The oil spill was triggered by a massive explosion on April 20 of an offshore rig operated by BP and has killed birds and other species as well as dirtying once clean beaches in the worst environmental disaster in the region's history. The US secretary of state, fresh from the General Assembly of the Organization of American States (OAS) in Peru, was also expected to discuss the reconstruction of Haiti which suffered a devastating earthquake earlier this year. "With hundreds of thousands still displaced as the hurricane season begins, reconstruction and rebuilding efforts are being pursued urgently," Caricom said. Other items on the agenda of the 90-minute meeting include the Caribbean Basin Security Initiative (CBSI), trade, the impact of the global financial and economic crisis and cooperation in health and development.
by Staff Writers
Washington (AFP) June 9, 2010
Seventy-one people in Louisiana have suffered health problems that officials believe are linked to the oil spill in the Gulf of Mexico, the state's department of health and hospitals said Wednesday.

Fifty of those who have reported symptoms including throat irritation, cough, shortness of breath, eye irritation, nausea, chest pain and headaches, worked on oil rigs or were part of the effort to clean up the spill.

Thirty of the workers said their illness came on after they were exposed to emulsified oil and dispersant, said the report, which is updated weekly.

Eight people -- all of them rig or clean-up workers -- have been hospitalized with spill-related illnesses, the report said.

All hospitalizations were short, "generally one day," it said.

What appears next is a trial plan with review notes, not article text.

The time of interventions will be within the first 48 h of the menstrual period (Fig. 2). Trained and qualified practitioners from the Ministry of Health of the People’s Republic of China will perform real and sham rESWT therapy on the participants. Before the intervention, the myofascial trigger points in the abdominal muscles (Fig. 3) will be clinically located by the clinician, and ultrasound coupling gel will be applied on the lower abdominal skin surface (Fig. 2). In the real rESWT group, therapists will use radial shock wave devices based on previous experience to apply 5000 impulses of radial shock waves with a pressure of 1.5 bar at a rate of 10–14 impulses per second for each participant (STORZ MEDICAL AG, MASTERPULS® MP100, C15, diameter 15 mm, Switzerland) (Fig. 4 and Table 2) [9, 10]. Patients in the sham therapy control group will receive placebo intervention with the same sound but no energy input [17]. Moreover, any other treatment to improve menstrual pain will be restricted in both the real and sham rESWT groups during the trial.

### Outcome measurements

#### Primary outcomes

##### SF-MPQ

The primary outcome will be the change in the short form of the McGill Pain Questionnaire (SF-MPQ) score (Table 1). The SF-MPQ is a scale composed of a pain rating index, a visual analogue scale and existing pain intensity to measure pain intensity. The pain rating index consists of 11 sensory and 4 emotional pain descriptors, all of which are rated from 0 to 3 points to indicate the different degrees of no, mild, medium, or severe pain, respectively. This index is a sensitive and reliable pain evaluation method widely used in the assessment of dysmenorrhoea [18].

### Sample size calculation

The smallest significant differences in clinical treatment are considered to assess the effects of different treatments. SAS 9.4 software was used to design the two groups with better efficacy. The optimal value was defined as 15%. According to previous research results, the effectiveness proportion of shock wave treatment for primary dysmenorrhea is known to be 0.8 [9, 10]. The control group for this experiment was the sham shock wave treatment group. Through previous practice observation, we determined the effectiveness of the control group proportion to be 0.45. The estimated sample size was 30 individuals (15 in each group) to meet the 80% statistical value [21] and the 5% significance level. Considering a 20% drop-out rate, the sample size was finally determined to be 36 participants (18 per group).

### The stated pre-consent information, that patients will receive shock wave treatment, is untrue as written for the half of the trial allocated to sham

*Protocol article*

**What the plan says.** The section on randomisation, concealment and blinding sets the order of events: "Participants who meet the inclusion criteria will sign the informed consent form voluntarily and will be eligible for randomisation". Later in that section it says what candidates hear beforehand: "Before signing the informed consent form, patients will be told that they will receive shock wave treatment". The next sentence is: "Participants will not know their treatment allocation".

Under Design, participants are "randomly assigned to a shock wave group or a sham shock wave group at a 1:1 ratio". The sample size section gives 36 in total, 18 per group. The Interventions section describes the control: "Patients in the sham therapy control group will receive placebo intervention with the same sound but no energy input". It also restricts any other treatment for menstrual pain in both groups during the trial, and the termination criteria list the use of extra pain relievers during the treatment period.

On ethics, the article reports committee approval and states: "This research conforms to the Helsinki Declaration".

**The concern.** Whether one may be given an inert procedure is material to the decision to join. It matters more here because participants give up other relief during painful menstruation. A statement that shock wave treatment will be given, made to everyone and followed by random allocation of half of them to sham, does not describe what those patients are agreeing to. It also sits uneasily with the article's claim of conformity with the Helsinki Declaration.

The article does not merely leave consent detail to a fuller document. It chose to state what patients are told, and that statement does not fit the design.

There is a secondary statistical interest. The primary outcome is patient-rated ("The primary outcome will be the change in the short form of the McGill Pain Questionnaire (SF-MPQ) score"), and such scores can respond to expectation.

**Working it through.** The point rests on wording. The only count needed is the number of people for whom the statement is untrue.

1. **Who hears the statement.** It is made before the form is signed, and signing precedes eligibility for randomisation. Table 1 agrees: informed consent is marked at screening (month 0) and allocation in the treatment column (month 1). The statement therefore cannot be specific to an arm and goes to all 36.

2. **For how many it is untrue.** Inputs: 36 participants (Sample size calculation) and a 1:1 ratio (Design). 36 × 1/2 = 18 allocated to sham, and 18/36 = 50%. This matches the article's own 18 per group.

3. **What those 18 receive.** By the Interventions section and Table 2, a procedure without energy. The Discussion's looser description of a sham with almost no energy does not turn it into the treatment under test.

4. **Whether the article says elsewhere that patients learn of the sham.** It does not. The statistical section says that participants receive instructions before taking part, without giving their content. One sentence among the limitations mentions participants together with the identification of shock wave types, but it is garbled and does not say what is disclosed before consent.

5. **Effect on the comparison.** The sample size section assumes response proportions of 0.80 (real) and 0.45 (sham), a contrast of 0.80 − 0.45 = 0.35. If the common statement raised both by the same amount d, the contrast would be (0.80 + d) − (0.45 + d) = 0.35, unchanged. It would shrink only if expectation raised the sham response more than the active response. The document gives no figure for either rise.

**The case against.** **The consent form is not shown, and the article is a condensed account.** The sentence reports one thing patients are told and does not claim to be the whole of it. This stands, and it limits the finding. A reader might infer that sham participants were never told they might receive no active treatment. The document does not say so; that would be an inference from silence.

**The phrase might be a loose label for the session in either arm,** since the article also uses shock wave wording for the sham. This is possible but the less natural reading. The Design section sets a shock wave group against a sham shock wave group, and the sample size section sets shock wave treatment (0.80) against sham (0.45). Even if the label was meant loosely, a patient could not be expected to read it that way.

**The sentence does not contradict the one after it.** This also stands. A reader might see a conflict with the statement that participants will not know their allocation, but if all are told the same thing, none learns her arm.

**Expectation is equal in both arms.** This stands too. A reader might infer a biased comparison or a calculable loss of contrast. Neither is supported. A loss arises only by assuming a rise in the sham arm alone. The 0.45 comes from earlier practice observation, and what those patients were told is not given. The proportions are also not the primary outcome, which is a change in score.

Twenty-one reports of illness came from members of the general public and were overwhelmingly related to odors from the oil spill.

Most of the members of the public who reported symptoms were at home when they fell ill, the report shows.

The most common symptom associated with the spill was headache, followed by nausea, cough and throat irritation.

The Louisiana state health authority began gathering reports of human exposures to oil from the slick or chemicals used to disperse it four weeks after the April 20 explosion on the BP-leased Deepwater Horizon that caused the disaster in the Gulf of Mexico.

The report was compiled using data gathered from emergency departments, outpatient clinics, doctors' offices and the Louisiana poison control center.

earlier related report
New poll shows huge swing in US views on offshore drilling
Washington (AFP) June 9, 2010 - A poll released Wednesday shows a massive shift in public opinion on offshore drilling in the wake of the Gulf of Mexico oil disaster in Florida, a key electoral state that is feeling the impact of the calamity.

In the June 1-7 poll, Florida voters opposed by a 51 to 42 percent margin increasing the amount of offshore oil drilling, a 48-point swing from the 66 to 27 percent support for drilling in an April 19 survey just before the blast that triggered the Gulf spill.